Tiger Woods won 14 majors in an 11-year streak and once spent 281 weeks as the world’s No1 golfer. Did we think his success was boring? No chance. We marvelled at his spectacular exploits and acclaimed him as the greatest golfer ever seen.
The West Indies cricket team are still used as a reference point in sport now because of the stranglehold they had on their domain. Did we tire of their exploits? Do me a favour. We continue to talk about them in reverential tones because they showed us a new way of playing.
Why, then, are people so eager to dismiss the Willie Mullins era of National Hunt as boring? I’ve heard that argument, after his clean sweep of eight Grade Ones last weekend, and I’m puzzled as to how this is negative for racing.
Sporting greatness is never boring. Ever. The All Blacks, Roger Federer, Usain Bolt, The Chicago Bulls — nobody rolls their eyes when talking about the glorious successes and the memories they created. And the more they won, the more they wanted to win.
Graeme Souness, my esteemed fellow columnist, used to emphasise this point when we worked at Sky. He’d lean forward out of his chair, adjusting the legs on his trousers, and say about his iconic Liverpool team: ‘That, Ed, was when we were winning everything.’ Mullins is winning everything now. A month out from Cheltenham, he has 14 ante-post favourites and it is inevitable, at some point during those four fabulous days, he will take his lifetime tally of Festival winners (currently 94) beyond 100.
Willie Mullins is approaching a landmark milestone with 100 Cheltenham Festival winners
But why isn’t his success celebrated in a manner similar to other titans of the sporting world – like Tiger Woods?
He has the best horses but don’t lazily assume this has come easy. It hasn’t. Mullins has built up his business organically, working relentlessly to make his stable appealing to the owners who want to spend big. He has a forensic brain and the political skills of a diplomat. When I look at Mullins, I see something of Jurgen Klopp, who is never afraid to appoint someone to his Liverpool staff with expertise in a certain field if it helps his team make marginal gains.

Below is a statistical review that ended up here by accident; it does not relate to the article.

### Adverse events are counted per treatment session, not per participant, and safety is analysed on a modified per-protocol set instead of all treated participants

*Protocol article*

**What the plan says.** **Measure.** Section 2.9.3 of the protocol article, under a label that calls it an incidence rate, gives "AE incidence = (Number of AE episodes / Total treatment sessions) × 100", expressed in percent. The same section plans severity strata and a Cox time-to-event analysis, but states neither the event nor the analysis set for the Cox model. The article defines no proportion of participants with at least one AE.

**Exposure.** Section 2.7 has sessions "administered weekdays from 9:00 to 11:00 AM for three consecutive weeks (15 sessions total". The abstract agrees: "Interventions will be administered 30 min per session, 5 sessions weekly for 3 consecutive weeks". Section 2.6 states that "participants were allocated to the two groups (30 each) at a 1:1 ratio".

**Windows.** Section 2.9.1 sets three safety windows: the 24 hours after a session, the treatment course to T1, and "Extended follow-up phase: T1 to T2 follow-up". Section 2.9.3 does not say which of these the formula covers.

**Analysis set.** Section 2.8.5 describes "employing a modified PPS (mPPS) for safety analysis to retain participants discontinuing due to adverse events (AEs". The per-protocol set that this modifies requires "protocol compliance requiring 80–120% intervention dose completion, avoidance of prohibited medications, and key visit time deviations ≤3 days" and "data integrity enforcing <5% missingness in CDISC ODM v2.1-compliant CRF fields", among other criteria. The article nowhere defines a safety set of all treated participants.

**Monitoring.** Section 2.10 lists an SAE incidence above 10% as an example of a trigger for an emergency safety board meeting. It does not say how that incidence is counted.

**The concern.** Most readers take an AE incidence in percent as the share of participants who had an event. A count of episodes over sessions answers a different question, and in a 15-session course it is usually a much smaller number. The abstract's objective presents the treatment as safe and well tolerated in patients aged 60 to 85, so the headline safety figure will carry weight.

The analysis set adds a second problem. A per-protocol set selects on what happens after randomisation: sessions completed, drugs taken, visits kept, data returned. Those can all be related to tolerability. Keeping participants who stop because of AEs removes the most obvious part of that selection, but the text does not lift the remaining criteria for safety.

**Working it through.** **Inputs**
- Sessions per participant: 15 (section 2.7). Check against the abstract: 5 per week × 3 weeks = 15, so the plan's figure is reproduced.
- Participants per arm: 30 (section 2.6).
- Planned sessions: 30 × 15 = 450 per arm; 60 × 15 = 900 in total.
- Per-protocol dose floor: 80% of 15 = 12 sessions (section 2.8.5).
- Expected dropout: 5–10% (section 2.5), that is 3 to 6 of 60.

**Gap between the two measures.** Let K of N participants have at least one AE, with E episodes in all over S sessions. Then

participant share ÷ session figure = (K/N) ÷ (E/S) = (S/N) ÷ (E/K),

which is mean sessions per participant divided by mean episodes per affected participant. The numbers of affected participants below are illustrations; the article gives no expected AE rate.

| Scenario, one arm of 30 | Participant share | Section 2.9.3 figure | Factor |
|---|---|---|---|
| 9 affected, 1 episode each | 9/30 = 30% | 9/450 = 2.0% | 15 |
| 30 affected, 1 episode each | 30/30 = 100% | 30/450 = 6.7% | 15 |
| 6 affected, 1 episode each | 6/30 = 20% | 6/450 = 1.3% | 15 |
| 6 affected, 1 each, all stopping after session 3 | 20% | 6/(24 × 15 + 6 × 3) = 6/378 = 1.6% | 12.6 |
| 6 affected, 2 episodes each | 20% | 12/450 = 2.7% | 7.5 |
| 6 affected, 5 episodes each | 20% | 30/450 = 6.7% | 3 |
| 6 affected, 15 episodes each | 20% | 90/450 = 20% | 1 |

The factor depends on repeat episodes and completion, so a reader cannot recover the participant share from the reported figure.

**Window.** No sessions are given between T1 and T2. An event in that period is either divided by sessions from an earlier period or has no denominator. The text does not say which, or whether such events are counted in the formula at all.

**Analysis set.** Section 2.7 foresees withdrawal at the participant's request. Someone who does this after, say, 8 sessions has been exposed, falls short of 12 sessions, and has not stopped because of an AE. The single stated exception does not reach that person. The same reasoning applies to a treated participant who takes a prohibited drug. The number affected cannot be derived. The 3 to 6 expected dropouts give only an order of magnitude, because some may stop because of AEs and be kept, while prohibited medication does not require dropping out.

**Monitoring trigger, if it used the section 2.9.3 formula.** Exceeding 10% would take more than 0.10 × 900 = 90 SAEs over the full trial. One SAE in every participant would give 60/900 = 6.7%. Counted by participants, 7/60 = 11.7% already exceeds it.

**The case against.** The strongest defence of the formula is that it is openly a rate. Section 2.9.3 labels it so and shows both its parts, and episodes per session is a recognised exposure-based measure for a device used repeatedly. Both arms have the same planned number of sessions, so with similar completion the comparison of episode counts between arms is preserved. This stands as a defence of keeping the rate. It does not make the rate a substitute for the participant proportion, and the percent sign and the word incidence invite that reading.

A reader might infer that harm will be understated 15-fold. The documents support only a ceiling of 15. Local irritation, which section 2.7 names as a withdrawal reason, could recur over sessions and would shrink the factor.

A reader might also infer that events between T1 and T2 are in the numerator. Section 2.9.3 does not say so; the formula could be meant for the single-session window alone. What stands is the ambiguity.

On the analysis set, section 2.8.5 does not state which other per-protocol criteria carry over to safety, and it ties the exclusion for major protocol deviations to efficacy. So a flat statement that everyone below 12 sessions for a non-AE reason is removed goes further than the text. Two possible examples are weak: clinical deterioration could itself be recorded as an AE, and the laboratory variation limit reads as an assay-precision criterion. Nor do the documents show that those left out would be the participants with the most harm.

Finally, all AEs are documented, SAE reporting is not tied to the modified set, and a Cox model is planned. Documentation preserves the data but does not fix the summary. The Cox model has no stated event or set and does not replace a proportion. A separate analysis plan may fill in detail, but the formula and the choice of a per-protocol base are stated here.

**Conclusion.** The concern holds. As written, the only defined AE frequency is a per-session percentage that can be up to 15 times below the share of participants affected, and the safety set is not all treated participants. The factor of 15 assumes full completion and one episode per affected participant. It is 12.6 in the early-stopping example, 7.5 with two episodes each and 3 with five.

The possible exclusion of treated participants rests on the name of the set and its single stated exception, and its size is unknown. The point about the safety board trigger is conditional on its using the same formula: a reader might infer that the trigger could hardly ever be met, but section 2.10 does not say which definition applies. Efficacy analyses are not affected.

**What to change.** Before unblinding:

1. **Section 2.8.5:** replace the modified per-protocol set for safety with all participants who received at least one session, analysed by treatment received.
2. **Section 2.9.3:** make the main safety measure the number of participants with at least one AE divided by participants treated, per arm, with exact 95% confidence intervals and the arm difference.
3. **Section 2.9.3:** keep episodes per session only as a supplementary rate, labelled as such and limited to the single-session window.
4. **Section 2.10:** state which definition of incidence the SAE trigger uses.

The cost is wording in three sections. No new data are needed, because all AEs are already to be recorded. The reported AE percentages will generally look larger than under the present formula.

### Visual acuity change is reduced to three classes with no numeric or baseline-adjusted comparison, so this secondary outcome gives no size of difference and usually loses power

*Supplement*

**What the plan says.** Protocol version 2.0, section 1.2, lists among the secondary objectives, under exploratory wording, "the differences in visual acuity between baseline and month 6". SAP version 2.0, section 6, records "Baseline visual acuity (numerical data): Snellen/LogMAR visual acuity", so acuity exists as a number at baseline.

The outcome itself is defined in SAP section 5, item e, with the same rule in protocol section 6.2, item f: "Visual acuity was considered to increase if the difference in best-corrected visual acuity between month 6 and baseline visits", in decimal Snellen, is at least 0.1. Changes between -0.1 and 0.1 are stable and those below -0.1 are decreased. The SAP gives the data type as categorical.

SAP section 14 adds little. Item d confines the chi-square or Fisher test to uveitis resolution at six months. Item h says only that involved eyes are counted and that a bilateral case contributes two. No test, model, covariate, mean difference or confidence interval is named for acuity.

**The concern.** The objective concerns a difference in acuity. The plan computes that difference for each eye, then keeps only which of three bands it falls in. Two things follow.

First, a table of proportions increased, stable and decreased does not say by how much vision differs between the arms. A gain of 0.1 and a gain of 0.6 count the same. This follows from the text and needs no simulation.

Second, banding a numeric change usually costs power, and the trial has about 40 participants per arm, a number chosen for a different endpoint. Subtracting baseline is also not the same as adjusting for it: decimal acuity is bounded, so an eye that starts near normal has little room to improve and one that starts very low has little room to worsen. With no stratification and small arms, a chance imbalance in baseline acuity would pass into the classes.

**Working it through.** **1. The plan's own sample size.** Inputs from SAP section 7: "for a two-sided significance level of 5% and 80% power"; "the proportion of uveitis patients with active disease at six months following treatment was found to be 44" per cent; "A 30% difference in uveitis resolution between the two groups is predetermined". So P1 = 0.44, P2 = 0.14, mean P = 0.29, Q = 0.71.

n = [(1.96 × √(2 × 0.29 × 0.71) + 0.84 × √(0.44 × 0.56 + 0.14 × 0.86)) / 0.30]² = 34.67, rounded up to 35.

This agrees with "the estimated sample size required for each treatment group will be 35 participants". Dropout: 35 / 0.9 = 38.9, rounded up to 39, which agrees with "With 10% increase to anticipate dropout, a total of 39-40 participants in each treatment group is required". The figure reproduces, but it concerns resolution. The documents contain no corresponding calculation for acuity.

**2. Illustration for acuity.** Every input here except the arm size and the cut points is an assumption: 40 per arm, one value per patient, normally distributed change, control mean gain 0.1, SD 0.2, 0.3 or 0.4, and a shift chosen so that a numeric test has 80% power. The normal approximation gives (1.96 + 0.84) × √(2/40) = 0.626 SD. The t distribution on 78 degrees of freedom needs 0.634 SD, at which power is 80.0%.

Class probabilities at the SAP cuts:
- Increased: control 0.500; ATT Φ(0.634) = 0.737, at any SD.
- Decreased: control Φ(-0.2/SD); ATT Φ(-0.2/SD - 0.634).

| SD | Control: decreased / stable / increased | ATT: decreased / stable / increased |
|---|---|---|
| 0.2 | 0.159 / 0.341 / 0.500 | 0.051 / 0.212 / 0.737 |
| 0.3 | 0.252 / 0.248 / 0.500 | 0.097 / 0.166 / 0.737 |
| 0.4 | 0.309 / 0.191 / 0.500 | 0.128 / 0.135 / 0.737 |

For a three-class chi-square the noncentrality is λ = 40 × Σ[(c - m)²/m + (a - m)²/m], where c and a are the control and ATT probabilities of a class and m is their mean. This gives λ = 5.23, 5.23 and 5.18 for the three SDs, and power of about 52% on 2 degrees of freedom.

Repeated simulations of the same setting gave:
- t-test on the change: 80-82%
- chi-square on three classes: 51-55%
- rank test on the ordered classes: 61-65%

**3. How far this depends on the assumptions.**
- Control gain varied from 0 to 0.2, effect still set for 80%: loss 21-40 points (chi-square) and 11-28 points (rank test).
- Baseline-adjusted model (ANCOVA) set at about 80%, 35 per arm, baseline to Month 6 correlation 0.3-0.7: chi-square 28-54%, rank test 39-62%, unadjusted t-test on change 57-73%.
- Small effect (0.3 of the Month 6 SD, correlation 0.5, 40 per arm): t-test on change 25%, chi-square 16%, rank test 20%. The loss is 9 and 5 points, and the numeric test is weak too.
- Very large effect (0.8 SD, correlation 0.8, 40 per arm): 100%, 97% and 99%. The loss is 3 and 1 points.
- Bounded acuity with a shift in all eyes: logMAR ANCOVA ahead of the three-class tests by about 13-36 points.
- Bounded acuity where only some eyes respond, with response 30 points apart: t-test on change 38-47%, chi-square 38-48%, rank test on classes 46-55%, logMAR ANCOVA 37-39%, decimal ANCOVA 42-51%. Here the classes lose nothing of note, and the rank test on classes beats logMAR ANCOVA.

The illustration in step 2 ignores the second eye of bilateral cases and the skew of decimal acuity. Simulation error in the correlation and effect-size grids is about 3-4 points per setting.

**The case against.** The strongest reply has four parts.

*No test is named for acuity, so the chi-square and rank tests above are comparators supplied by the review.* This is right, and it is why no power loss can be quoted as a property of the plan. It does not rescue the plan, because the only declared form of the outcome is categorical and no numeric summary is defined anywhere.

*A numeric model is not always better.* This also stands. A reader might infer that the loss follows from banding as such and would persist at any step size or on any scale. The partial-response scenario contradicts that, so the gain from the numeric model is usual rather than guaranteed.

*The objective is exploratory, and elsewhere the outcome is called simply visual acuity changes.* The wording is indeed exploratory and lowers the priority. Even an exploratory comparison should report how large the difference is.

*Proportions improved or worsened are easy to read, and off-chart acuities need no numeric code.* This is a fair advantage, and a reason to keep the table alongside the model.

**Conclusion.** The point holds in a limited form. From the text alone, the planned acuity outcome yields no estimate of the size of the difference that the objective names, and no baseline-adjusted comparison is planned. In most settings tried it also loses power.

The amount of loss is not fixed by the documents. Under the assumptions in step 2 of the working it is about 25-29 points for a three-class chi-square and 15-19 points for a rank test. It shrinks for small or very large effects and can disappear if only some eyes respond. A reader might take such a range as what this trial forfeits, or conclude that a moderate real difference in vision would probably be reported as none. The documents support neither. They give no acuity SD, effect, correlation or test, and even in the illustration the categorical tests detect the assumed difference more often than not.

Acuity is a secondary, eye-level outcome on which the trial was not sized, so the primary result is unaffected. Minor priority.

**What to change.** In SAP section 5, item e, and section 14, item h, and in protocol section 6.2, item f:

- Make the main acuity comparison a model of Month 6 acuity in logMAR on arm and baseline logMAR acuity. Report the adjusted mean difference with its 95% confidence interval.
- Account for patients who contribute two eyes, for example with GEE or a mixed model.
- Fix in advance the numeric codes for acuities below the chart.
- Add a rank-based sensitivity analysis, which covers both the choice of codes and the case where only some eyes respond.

Thomas Gronnemark, a Dane, was brought in as a throw-in coach. Mona Nemmer, a leader in the field of nutrition, was recruited to improve the squad’s diet. Klopp was comfortable in his own skin to delegate for the good of the squad, and look at the dividends it reaped for him.
It is a similar story at Closutton, where Mullins is based. He is surrounded by three of the best brains in racing — his son, Patrick, Ruby Walsh and David Casey. Then there is Harold Kirk, a bloodstock agent who is the best in the business at sourcing stock from France. Of course, true sport relies on competition but does the might of Mullins threaten to ruin Cheltenham? Not for one second. The archetypal racegoer to Cheltenham, or ITV viewer, simply wants a good time and a bet, especially an each-way one.
Willie could have all eight in a race — which, granted, would be a bad look and punters do not like thinking the stable knows much more than they do — but I still believe that would be less of a concern than a small field or, heaven forbid, a match.
Sir Alex Ferguson was among a consortium that paid £634,000 for Caldwell Potter this week
Last Sunday, Mullins saddled Fact To File against Gaelic Warrior and if that happened at Cheltenham, all hell would break loose. There is a significantly different dynamic when you have 65,000 on course compared to 20,000. Put it this way — I’d much rather watch a raft of Mullins horses, for different owners, going full throttle for a prize than some ‘races’ we’ve seen here recently. Had Warwick not been abandoned today, it would have staged the Kingmaker Chase but there were only three declarations. We had decided not to show it at ITV; it was no use to us.
Small fields are the scourge of racing, not the quality of one trainer, and isn’t it up to the rest to try to catch him? Tiger, Federer and Bolt all pulled rivals up to their levels and it is also worth remembering nothing lasts for ever — someone always emerges to challenge.
People, certainly, are up for the fight and it was fascinating to see Sir Alex Ferguson involved in the £634,000 signing of Caldwell Potter this week, a fee bigger than the one he paid for Denis Irwin! He will now be trained by Paul Nicholls, another man who loves competition.
And competition is exactly what you will see today, when the focus is the Betfair Hurdle. Whoever wins will know they have been in a race. Why? The favourite, Ocastle Des Mottes, will be primed for battle. He’s trained by Willie Mullins.